Citibank building to become mainly office space

Published Caption: Published Caption: Jim Grant

Published Caption: Published Caption: Jim Grant

Remodeling the old Citibank building downtown begins next year, said Steve Neighbors, The Hop and Mae Adams Foundation trustee overseeing the foundation’s Carson City property.

“I’m in the process of doing all the asbestos abatement and clearing out the building,” said Neighbors, in town this week before flying back to Idaho. Neighbors has his Strategic & Operational Solutions office in the suburban Boise community of Meridian. He said the plan is to convert the long-vacant bank building in downtown Carson City mainly into offices and some retail.

“That building had a lot of problems,” he said.

Neighbors said he expects The Hub, a building being renovated into a business incubator not far from the old Citibank structure, to be completed by February. Then, or soon thereafter, he will start the ball rolling on remodeling at the larger bank building he is having converted to downtown offices.

The Hub is the former Stewart Title Co. building at 222 N. Carson St., and the larger Citbank structure is not far away on the southwest corner of Telegraph Square.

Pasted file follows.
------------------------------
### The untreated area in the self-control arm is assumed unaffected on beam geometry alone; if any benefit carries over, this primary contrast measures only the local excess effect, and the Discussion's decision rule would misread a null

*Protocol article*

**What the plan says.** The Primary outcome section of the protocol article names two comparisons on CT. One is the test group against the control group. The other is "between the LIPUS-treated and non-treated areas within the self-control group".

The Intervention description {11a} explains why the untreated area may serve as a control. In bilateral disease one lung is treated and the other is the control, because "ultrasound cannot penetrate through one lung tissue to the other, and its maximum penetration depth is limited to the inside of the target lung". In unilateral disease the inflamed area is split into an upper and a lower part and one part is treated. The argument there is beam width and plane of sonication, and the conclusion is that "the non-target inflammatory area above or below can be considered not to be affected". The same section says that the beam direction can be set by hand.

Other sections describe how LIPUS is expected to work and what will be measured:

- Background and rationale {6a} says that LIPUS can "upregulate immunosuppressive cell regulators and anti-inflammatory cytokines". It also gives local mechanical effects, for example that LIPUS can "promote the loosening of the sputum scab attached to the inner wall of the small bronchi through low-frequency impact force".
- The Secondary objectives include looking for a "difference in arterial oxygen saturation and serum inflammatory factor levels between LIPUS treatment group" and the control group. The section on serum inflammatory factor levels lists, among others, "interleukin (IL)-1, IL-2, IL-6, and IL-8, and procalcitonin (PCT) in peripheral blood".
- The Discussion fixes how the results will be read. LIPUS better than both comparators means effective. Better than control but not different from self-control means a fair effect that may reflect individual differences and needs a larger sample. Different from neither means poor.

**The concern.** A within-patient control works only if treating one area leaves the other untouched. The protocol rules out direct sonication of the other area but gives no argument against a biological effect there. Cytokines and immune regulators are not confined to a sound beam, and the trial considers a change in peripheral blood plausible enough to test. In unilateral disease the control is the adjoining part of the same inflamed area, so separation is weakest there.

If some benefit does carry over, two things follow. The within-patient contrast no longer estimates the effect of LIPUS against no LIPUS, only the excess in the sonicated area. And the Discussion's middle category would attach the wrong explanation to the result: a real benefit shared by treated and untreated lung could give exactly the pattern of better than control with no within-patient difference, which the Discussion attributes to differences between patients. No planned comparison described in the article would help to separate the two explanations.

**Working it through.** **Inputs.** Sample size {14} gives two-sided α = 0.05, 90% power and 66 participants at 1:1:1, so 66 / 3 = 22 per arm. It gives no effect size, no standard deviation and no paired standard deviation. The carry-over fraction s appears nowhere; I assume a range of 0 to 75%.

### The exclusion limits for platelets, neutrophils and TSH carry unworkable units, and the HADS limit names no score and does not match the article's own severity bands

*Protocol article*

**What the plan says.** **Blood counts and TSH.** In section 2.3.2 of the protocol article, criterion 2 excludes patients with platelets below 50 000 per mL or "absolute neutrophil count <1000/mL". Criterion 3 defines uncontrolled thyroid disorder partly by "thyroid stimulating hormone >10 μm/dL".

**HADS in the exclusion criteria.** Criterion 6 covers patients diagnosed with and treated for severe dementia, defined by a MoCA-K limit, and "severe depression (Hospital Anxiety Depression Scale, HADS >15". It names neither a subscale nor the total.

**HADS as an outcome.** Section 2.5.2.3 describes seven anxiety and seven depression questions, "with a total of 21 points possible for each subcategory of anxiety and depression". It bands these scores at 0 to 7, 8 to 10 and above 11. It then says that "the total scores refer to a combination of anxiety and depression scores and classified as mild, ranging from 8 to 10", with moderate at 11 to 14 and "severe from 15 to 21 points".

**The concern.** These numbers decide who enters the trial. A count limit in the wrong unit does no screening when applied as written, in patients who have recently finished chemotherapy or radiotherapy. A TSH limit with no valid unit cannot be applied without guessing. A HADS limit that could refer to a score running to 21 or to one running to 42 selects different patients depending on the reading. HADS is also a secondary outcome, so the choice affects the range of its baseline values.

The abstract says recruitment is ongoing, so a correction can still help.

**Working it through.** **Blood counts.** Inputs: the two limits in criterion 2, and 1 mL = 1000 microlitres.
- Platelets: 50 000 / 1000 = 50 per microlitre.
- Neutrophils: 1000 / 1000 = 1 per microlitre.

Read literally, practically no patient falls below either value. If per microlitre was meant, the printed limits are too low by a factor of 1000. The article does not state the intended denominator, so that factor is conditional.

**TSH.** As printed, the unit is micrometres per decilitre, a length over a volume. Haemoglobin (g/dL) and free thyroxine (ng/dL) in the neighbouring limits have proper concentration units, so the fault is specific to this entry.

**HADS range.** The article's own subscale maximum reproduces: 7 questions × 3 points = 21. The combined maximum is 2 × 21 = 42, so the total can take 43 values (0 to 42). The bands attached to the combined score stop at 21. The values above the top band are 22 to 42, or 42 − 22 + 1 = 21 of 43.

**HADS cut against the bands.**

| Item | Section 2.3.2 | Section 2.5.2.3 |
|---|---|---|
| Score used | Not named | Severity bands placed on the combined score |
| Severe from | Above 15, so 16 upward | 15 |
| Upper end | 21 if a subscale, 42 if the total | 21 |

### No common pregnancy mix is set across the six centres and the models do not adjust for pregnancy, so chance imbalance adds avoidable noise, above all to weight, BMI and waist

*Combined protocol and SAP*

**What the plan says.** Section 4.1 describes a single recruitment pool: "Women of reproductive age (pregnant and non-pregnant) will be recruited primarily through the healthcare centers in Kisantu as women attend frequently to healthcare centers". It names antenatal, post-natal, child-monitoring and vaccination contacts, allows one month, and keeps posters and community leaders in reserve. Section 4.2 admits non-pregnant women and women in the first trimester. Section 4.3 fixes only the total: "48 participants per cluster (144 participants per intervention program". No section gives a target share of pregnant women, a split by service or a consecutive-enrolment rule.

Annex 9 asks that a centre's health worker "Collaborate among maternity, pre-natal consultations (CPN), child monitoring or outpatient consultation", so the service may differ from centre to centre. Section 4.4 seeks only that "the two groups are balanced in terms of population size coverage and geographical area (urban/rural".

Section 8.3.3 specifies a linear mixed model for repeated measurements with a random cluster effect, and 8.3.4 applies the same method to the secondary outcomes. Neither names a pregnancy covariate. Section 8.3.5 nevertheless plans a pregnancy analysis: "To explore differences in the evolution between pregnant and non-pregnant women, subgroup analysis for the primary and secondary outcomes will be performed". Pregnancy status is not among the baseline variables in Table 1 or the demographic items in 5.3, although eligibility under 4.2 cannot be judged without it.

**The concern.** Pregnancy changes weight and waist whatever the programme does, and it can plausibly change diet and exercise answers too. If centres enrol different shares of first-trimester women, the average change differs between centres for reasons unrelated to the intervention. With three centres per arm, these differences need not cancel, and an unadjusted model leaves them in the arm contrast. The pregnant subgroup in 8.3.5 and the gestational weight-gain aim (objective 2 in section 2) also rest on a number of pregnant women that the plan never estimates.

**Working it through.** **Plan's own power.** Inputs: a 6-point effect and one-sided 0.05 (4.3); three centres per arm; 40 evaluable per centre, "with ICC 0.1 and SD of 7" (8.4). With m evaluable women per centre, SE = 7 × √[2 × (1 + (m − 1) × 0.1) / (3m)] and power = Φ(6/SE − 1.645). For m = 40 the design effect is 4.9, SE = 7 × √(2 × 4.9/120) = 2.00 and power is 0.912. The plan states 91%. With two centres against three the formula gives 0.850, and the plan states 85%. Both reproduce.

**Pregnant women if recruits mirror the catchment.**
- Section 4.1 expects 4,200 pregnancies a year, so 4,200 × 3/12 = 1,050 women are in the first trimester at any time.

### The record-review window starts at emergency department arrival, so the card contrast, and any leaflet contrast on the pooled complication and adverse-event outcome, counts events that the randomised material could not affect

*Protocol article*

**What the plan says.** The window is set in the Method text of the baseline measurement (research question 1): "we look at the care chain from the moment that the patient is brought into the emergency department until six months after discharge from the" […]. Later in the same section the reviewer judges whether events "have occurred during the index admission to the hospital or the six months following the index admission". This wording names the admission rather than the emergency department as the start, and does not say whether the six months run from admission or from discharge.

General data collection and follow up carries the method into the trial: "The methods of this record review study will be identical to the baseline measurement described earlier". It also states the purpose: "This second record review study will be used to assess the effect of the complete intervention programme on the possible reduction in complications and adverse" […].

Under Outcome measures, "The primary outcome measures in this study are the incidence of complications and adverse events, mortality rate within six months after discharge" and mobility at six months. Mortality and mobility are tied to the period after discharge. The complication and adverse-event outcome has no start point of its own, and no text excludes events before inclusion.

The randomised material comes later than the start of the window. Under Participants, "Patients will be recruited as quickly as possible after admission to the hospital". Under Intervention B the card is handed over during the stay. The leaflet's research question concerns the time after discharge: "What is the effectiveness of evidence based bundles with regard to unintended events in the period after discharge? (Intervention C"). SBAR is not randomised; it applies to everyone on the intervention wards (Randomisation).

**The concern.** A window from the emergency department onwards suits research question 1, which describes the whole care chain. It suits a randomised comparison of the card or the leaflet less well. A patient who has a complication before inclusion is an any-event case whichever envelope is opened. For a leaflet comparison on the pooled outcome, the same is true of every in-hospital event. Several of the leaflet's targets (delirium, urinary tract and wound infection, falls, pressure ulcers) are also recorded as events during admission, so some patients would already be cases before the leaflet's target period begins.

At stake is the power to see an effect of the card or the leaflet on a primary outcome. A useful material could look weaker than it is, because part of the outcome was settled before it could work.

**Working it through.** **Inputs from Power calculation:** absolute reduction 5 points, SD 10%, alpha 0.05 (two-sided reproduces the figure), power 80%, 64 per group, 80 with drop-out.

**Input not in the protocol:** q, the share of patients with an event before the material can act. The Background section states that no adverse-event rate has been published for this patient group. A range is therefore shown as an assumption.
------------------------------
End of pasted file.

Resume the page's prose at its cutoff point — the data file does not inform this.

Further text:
Shaheen Beauchamp Builders LLC, a Carson City construction firm, is completing The Hub and has been at the bank building for the asbestos abatement and related cleanup work there.

Neighbors, who hopes to proceed toward remodeling in spring or summer, said the goal is to find tenants and do the remodeling to suit their needs. During that period, remodeling will be done both inside and outside, he said.

He said it’s possible space could be rented by business firms using services at the incubator, if such companies are far enough along in an early growth phase, or other firms could move up from the incubator over time.

Neighbors said after he purchased the 25,000-square-foot building for $900,000 early this year that it could take at least a year to put in shape for occupancy. He also said he wouldn’t have paid a dollar more for the 1960s structure, which has been vacant for years. At one point the building at 308 N. Curry St. was listed for sale at $1.5 million, and some local realty people thought Citibank originally wanted even more.


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